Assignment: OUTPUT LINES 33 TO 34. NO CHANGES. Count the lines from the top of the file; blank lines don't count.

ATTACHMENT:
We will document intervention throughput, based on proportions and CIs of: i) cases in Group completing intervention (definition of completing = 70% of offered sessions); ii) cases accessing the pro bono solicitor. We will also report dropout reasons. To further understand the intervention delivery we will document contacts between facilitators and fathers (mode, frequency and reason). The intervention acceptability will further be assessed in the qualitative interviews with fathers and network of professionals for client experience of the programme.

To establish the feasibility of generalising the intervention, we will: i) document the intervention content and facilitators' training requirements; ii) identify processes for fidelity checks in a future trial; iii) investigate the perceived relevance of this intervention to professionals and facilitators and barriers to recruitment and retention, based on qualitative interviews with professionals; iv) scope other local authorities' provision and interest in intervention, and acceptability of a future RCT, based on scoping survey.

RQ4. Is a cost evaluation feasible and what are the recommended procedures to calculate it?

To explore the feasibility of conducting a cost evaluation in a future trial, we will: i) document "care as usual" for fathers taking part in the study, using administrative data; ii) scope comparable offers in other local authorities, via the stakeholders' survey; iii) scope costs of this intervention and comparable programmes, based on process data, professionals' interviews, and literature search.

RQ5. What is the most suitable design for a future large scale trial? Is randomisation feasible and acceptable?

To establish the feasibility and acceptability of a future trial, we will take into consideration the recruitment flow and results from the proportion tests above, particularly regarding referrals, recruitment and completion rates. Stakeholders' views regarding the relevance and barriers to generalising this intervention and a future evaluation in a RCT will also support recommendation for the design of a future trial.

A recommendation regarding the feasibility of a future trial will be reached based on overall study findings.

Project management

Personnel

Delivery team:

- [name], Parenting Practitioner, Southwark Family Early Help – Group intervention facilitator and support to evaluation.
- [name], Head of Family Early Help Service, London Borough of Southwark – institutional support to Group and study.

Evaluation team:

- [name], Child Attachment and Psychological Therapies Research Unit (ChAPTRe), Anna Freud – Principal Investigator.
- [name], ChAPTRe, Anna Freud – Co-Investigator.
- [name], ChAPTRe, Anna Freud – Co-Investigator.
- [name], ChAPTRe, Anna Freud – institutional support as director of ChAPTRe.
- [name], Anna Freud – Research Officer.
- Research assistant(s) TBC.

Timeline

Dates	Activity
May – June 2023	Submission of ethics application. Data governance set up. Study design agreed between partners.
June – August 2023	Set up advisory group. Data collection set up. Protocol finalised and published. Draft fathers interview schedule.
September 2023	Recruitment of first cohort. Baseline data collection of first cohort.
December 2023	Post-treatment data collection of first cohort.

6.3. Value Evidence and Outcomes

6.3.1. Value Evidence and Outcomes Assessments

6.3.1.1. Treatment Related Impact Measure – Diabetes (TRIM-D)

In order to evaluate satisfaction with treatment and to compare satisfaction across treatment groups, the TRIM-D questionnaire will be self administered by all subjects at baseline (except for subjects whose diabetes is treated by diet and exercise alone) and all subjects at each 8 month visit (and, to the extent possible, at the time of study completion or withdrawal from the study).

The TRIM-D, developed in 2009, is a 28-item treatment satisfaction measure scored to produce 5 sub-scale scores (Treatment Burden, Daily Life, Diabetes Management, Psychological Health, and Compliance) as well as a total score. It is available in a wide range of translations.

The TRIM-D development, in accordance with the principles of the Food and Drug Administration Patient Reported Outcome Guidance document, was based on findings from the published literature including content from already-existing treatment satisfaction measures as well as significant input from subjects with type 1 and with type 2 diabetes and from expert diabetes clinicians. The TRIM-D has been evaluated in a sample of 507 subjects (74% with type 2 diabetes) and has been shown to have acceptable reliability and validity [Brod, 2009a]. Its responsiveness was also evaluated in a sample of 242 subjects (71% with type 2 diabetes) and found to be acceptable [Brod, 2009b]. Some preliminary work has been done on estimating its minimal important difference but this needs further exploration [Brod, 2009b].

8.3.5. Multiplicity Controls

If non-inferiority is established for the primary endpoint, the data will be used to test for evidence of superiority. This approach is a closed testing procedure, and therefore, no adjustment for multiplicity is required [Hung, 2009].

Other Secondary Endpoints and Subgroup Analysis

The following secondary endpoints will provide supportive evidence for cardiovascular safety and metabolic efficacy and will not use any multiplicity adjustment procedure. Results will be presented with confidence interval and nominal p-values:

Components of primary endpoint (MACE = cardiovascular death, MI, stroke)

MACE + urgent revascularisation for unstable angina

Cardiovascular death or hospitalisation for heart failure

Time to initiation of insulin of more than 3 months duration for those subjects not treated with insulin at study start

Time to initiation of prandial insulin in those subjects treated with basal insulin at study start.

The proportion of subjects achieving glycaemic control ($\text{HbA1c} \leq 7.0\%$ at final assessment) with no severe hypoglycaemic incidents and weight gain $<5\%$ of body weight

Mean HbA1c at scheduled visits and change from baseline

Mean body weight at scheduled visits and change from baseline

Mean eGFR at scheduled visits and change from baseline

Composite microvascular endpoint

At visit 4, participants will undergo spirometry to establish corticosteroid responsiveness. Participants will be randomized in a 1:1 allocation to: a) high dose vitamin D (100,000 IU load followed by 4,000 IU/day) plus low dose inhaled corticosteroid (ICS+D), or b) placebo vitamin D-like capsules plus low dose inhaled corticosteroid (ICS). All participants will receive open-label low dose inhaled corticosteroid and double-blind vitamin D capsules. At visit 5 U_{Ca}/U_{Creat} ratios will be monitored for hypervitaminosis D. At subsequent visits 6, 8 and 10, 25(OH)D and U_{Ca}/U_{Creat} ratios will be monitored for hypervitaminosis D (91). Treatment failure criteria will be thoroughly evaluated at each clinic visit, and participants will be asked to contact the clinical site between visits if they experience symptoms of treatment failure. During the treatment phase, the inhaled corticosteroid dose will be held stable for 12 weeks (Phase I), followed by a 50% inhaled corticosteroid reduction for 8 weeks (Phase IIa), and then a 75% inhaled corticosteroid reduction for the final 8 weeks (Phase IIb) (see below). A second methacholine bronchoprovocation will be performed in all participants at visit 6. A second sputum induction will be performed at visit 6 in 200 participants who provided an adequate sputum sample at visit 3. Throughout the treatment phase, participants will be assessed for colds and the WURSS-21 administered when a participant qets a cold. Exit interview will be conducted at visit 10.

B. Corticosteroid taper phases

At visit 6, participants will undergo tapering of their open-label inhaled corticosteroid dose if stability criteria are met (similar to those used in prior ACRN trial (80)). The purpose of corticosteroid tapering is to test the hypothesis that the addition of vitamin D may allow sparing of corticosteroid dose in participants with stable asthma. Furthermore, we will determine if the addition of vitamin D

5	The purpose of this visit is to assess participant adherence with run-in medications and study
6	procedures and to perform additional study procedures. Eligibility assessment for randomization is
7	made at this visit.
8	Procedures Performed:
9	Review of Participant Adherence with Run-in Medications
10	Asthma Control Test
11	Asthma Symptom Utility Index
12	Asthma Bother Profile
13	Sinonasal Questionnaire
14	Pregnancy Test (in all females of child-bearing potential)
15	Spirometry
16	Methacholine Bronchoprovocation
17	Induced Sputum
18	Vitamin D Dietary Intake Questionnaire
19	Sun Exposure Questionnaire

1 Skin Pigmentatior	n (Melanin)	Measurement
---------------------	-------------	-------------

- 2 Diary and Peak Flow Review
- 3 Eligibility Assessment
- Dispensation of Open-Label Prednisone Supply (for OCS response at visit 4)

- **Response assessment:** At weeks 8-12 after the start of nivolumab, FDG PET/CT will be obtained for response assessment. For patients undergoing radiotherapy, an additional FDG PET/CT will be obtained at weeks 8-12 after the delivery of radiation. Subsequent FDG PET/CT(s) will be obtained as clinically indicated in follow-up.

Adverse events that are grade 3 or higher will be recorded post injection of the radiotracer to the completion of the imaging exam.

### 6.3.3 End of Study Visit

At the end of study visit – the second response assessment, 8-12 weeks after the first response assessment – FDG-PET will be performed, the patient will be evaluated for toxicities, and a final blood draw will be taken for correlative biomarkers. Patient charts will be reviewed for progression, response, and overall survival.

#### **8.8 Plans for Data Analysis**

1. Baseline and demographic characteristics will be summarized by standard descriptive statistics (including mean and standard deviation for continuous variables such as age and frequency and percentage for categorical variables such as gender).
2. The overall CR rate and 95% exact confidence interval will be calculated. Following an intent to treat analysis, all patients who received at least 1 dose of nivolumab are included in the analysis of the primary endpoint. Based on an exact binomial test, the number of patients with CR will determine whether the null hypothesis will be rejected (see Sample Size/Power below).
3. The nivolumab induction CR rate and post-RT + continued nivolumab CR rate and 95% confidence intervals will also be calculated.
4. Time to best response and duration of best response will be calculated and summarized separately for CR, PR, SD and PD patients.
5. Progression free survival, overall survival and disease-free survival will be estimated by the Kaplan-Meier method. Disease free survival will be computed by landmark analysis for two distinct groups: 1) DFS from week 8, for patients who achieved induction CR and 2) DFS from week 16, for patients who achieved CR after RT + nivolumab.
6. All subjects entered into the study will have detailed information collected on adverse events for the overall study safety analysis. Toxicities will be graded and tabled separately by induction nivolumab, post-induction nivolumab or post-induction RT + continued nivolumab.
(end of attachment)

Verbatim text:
If non-inferiority is established for the primary endpoint, the data will be used to test for evidence of superiority. This approach is a closed testing procedure, and therefore, no adjustment for multiplicity is required [Hung, 2009].

Other Secondary Endpoints and Subgroup Analysis